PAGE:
Nothing neutral about it
February 19, 2014
News broke this week that the Ohio Department of Natural Resources (DNR) – the state agency responsible for regulating fracking and the expansion of the oil and gas industry -- spent taxpayer money to commission a secret promotional communications plan for that selfsame industry. Made public thanks to a Sierra Club open records request, the plan was prepared to pave the way for the Kasich administration to permit fracking for oil and gas in state forest and state park lands.
Perhaps even more disturbing than the idea of a regulator spending public money to promote the industry it is supposed to govern, the communications plan included the equivalent of a Nixon-era “enemies list”. The list contains both surprising and unsurprising names:
No surprise: The Sierra Club, NRDC, EcoWatch, Waterkeeper Alliance and a number of our allies were listed as 'opposition'.
Something of a surprise: The communications plan does not mention most groups in Ohio working on fracking, particularly grassroots groups.
A huge surprise: Earthworks was listed as 'neutral'.
Now if “neutral” means “honest broker”, we would be happy with that categorization. Throughout our 25-year history, we have worked with anyone – industry, all levels of government, environmental and community groups large and small – who could help protect communities and the environment from the adverse impacts of resource extraction.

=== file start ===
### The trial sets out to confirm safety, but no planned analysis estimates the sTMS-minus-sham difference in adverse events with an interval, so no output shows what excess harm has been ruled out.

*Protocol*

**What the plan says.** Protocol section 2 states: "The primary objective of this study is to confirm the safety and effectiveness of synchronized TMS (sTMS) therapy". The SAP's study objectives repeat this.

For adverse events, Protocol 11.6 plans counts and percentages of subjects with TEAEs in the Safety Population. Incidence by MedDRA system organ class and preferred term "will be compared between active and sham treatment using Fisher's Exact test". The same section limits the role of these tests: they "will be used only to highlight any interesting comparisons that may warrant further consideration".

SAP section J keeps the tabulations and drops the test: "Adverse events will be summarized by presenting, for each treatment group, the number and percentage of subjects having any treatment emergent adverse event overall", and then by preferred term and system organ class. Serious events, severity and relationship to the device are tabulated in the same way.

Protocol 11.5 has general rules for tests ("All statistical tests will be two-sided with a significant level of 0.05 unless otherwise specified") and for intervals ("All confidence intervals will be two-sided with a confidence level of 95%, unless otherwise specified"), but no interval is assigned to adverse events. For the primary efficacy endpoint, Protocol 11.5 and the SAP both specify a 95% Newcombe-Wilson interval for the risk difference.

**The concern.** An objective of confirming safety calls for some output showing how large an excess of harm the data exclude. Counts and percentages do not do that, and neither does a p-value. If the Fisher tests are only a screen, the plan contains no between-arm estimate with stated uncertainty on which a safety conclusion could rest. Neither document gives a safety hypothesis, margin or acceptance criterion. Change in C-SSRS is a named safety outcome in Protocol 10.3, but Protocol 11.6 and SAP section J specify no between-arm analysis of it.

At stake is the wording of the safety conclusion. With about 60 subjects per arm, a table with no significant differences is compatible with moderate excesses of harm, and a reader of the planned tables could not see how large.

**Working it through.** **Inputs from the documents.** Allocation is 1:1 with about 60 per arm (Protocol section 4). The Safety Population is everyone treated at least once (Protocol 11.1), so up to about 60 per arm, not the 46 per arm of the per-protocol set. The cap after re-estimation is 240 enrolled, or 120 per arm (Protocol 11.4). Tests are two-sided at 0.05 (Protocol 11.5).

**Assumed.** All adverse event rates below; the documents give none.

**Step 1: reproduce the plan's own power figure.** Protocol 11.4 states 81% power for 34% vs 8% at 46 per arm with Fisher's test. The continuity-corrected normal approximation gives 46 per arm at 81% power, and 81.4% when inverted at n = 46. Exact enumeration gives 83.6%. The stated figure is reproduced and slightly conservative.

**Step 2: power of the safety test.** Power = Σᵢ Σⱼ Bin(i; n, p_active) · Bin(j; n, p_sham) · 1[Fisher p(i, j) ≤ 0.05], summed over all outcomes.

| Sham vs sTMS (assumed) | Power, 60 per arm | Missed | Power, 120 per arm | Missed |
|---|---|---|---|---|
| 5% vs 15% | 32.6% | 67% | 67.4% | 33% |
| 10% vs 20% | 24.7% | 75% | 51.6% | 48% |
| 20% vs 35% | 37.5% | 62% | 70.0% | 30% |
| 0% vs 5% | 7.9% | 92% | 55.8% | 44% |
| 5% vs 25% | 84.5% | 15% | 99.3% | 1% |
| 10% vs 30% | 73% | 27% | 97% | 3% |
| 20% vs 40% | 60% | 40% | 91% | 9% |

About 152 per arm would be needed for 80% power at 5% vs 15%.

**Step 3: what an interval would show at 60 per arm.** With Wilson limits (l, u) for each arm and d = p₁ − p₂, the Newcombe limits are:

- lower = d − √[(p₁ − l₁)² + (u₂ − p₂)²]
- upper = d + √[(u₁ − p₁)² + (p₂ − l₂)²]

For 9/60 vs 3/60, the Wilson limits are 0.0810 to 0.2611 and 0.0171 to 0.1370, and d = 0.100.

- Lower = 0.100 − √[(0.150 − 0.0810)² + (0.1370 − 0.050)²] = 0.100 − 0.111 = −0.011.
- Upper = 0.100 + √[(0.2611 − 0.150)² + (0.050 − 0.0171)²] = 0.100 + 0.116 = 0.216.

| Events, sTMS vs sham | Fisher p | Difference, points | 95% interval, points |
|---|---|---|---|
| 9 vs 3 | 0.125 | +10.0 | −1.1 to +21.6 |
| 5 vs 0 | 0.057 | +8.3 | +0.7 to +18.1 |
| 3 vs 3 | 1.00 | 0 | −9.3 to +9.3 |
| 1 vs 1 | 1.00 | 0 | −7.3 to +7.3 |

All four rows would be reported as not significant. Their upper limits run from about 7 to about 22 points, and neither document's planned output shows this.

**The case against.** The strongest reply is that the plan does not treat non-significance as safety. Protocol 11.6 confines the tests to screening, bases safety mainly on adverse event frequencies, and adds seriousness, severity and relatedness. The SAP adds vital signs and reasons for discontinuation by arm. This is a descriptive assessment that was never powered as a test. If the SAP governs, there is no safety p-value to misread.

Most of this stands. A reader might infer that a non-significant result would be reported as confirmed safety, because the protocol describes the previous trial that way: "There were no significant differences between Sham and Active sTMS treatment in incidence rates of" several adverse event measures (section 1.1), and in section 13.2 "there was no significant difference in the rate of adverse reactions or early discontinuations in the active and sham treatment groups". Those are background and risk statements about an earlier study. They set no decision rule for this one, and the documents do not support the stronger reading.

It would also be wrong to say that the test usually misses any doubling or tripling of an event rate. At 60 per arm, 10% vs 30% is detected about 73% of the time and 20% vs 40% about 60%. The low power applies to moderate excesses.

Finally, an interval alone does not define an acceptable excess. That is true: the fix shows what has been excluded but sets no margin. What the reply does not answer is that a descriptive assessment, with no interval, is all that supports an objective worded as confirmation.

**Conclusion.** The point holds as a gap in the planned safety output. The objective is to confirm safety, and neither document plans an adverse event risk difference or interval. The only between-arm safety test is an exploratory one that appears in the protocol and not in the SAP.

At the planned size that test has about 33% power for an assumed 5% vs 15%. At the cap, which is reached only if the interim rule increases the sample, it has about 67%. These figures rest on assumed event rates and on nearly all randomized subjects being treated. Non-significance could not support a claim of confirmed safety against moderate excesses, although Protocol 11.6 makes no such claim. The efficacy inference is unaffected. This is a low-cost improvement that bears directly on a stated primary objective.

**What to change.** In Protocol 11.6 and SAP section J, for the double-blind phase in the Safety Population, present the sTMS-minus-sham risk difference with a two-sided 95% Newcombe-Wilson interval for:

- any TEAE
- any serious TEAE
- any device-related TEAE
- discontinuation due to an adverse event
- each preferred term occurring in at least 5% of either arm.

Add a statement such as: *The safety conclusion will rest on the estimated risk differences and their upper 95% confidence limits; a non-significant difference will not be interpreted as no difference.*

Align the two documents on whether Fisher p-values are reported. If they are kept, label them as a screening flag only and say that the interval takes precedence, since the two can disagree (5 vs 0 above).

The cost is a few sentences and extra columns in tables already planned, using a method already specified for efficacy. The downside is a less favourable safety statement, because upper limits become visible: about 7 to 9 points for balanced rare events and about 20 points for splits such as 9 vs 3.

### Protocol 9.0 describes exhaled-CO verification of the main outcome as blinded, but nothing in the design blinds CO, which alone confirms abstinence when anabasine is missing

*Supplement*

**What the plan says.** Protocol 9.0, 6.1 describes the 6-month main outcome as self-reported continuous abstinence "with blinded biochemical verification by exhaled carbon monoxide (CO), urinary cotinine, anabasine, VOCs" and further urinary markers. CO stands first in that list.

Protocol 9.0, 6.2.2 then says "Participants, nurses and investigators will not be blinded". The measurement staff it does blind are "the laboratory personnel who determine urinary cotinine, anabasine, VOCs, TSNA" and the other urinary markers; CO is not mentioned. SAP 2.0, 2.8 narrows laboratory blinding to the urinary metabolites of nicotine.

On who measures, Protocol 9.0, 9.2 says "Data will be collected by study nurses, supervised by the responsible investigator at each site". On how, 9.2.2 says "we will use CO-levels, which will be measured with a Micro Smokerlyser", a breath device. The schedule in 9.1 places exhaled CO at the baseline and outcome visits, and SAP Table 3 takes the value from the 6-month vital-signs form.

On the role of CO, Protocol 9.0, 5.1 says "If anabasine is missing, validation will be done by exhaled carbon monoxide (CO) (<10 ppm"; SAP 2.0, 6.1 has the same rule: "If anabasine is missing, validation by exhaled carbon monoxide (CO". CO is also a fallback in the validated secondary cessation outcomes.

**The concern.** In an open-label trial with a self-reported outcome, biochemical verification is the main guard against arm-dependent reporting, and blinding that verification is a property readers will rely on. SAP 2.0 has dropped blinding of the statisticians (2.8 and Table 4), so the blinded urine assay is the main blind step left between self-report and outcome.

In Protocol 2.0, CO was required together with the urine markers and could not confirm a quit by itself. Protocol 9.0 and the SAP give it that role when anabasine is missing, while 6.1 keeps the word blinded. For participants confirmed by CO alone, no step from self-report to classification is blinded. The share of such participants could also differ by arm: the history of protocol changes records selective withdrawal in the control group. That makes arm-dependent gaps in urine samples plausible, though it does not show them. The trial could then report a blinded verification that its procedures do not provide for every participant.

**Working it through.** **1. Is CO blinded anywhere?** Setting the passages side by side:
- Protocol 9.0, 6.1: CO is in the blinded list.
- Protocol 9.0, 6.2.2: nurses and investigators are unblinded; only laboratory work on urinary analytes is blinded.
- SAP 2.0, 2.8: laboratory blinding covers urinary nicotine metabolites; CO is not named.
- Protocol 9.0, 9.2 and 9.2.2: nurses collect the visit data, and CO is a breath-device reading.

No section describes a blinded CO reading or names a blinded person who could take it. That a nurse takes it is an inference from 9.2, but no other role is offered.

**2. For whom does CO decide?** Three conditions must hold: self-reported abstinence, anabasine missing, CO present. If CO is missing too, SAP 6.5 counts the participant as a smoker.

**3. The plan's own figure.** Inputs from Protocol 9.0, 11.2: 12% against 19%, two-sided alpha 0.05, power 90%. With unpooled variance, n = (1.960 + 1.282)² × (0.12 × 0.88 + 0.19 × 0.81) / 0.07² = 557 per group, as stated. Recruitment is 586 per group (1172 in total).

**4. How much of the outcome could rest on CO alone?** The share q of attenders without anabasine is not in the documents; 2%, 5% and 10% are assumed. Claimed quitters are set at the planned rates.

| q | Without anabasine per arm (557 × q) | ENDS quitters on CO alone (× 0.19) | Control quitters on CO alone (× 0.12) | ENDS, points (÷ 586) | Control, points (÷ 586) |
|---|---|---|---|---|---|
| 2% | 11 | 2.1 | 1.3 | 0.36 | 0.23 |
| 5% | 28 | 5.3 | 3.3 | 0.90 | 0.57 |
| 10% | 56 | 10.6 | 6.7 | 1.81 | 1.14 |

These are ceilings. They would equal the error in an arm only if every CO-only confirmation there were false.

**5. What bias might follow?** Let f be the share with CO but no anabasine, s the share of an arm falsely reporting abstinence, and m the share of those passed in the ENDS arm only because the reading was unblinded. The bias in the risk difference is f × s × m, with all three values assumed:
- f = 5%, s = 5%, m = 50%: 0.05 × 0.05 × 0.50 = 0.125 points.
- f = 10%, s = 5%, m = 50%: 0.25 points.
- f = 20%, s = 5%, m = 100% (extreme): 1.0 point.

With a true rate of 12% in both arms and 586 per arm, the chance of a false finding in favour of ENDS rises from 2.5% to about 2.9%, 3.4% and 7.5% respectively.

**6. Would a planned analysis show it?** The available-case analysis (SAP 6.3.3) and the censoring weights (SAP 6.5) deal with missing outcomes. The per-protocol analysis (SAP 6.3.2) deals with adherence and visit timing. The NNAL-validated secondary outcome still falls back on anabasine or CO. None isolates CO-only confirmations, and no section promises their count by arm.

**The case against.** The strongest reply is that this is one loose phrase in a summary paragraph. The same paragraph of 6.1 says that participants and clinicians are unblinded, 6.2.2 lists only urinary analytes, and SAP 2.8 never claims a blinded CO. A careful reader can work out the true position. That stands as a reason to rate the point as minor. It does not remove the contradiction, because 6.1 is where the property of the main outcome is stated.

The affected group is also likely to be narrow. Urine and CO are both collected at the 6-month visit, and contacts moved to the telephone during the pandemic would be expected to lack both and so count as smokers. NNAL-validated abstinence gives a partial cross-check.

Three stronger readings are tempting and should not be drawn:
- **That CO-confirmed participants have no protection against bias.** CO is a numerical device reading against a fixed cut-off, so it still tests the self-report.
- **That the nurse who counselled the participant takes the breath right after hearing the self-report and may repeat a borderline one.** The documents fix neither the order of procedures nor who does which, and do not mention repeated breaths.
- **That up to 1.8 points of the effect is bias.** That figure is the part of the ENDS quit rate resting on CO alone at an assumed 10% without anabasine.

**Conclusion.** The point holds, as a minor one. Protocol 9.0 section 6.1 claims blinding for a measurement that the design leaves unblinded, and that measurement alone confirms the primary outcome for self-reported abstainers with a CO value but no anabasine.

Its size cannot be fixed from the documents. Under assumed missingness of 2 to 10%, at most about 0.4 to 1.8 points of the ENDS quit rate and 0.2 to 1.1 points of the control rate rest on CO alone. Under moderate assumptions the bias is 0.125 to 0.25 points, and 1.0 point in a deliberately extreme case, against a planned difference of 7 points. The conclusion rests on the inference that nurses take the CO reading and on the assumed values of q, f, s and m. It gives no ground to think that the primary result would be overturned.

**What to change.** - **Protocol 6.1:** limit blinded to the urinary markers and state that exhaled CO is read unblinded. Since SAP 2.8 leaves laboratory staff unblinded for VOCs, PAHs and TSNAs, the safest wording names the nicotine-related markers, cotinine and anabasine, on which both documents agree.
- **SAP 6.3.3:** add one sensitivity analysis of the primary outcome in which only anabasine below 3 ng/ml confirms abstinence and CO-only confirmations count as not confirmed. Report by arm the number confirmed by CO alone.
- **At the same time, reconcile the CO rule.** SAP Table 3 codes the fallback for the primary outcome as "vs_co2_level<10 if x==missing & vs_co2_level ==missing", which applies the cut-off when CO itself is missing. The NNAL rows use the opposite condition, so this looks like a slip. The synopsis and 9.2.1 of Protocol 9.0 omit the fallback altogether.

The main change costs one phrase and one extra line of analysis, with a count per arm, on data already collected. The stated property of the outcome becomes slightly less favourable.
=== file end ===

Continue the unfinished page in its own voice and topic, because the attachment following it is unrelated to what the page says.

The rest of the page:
But if “neutral” means “neutral to the possibility of fracking for oil and gas in state forests or parks”, we have a message for Governor Kasich, the Ohio DNR, the authors of this plan, and whoever else is interested: Earthworks OPPOSES oil and gas drilling in state forests and state parks.
The release of the memo caused quite a brouhaha. with the governor claiming that he had never seen it, although documents show that his staff clearly did. In response, Governor Kasich has found some wisdom on the issue, if only temporarily: his administration has now announced that they (for now) oppose fracking on public lands and state parks, because he doesn't believe Ohio’s regulations are mature enough.comments powered by Disqus